The city of near-future London is thoroughly enjoyable to explore, but there’s very little incentive to do so. Available to be collected we have ETO (in-game currency) and Tech points (used for upgrading skills). ETO can only be spent on buying new clothes. Perhaps this belies a sad lack of imagination on my part, but I have no interest in customising the look of a character (they already look wacky enough!) so the ETO is literally worthless. The Tech Points unlock and improve skills, which are shared between all agents. This is more-or-less the extent of progression in WD:L. I unlocked most of the skills I used after a few hours, so there was little need to seek out more (plus you are rewarded with them for completion of story missions!). When I identified Tech Points late game I simply ignored them if they were even slightly out of my way.

The small remainder of the game’s progression is built into the Agent Recruitment system. Some agents have unique skills and skills that improve the whole team, such as faster recovery from injury. This is very light and the combination with Tech Points means you don’t get much out of exploring the world except for its own sake.

The story is where the game is at its weakest, rolling out cliche after cliche about the dangers of technology, governmental oversight and authoritarian ideologies. To be fair, the conclusion of the parallel narratives was gratifying, if heavy-handed. It’s always nice to see an ideologue die by the sword that they lived by. However, the overall tone is so up-and-down as to be almost offensive. It is possible to have your street-magician character, adorned with pink LED-illuminated jacket and top hat, helping to free victims of human trafficking or modern-day slavery. The game can accidentally, though inevitably, make light of some very dark and important themes.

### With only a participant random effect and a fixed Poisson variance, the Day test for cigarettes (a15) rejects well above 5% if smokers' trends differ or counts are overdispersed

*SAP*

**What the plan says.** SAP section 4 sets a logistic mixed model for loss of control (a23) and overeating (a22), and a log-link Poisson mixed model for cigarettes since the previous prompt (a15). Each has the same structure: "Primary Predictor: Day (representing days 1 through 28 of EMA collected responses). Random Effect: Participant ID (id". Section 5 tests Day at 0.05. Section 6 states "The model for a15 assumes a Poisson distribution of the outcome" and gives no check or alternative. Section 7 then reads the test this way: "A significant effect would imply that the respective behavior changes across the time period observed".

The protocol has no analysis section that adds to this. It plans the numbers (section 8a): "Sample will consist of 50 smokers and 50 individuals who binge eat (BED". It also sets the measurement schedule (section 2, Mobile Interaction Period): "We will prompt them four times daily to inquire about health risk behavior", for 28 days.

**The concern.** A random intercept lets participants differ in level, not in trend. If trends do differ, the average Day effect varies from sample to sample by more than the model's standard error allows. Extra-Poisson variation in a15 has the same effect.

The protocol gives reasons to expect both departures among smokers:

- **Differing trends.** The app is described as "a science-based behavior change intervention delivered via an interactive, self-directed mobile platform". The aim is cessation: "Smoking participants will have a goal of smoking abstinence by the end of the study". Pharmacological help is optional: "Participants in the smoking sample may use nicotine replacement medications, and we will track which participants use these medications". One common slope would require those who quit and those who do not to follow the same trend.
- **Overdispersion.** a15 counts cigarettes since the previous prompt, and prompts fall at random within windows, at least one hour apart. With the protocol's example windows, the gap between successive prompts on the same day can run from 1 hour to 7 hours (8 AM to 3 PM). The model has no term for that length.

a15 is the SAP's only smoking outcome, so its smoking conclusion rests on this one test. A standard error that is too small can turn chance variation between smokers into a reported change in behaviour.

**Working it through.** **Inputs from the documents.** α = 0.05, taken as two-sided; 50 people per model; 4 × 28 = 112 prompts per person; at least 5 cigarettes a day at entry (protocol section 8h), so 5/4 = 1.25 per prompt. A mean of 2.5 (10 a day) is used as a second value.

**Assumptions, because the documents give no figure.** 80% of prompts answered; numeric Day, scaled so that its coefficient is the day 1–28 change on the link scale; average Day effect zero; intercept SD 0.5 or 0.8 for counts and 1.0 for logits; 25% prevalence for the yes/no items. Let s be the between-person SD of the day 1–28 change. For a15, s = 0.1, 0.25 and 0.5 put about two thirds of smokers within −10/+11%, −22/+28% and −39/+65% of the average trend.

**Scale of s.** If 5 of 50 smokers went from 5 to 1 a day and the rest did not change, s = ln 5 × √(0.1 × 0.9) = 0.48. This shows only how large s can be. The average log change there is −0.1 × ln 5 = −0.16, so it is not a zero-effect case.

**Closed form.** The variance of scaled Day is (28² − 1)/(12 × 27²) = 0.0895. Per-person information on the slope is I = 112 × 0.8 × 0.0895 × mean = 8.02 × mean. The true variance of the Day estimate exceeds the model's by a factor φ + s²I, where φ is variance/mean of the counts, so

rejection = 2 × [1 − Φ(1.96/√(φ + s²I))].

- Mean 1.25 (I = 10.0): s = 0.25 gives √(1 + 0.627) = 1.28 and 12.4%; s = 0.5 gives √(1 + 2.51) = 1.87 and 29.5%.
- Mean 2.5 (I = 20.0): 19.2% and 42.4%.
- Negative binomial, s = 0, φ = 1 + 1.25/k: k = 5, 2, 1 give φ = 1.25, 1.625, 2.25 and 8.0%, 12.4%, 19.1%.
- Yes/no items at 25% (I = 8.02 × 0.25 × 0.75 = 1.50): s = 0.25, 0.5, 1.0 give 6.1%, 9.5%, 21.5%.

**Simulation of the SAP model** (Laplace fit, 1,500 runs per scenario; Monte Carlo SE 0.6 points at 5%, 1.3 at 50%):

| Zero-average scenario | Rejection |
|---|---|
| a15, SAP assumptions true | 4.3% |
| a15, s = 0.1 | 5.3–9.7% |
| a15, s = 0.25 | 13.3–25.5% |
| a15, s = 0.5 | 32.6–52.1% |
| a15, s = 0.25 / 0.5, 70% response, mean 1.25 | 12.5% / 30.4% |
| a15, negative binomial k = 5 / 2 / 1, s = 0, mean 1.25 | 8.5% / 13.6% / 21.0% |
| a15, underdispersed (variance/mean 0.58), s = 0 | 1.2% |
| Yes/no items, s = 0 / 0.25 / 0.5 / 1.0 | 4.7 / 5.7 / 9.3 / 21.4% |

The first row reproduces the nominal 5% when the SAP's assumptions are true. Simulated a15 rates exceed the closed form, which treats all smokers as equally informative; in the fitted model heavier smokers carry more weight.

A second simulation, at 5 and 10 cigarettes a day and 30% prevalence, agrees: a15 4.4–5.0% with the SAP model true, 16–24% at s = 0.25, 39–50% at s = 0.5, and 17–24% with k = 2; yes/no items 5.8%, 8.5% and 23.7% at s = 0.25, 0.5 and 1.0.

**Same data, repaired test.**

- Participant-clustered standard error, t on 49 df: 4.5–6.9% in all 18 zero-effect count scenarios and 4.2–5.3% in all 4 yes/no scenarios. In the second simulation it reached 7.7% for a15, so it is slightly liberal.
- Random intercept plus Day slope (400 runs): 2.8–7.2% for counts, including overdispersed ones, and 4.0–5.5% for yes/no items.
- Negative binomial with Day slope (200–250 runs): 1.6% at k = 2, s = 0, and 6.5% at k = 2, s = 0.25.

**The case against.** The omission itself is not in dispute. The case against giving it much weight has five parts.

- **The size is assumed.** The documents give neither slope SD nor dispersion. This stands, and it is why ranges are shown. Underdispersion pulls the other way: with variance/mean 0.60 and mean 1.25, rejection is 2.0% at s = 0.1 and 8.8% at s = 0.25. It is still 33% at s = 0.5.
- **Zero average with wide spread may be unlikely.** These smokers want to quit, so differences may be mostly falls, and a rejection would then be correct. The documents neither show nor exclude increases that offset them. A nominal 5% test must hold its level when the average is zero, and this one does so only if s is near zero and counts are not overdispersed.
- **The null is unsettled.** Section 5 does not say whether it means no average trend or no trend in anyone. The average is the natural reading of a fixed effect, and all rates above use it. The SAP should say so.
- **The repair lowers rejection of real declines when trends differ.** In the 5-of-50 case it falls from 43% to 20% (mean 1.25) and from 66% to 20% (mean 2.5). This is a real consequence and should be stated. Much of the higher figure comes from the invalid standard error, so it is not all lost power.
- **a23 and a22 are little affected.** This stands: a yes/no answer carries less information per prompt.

Additionally, so predictable is the story that when the third-act twist was revealed, it was something I had thought was assumed from literally the opening sequence of the game. And I had been skipping through the boring, stunted dialogue.

As a native to the north of England myself, it struck me as odd how much this game treats London as an island, its own sovereign state. There is literally no mention of how the game’s events are affecting other parts of the country. Are they also under the control of technocratic authoritarians? I realise this would only really bother Brits, but as London-centric as things in the UK tend to be, even this was extreme. It broke the immersion because this was so clearly a marketing decision – London holds much more capital on the world stage than Liverpool or Birmingham, so they were just ignored completely. Also, to be picky, there were a few annoying non-britishisms that snuck into the script. I’ve been a british nerd my whole life and have never attended a “science fair”.

Overall, Watch Dogs: Legion is an enjoyable but bland romp. I have to give it credit for having something to say, I was just luke-warm on the execution. Generally, this is one that can only confidently be recommended to fans of the series. To everyone else, you might be better off finding your open-world kicks elsewhere.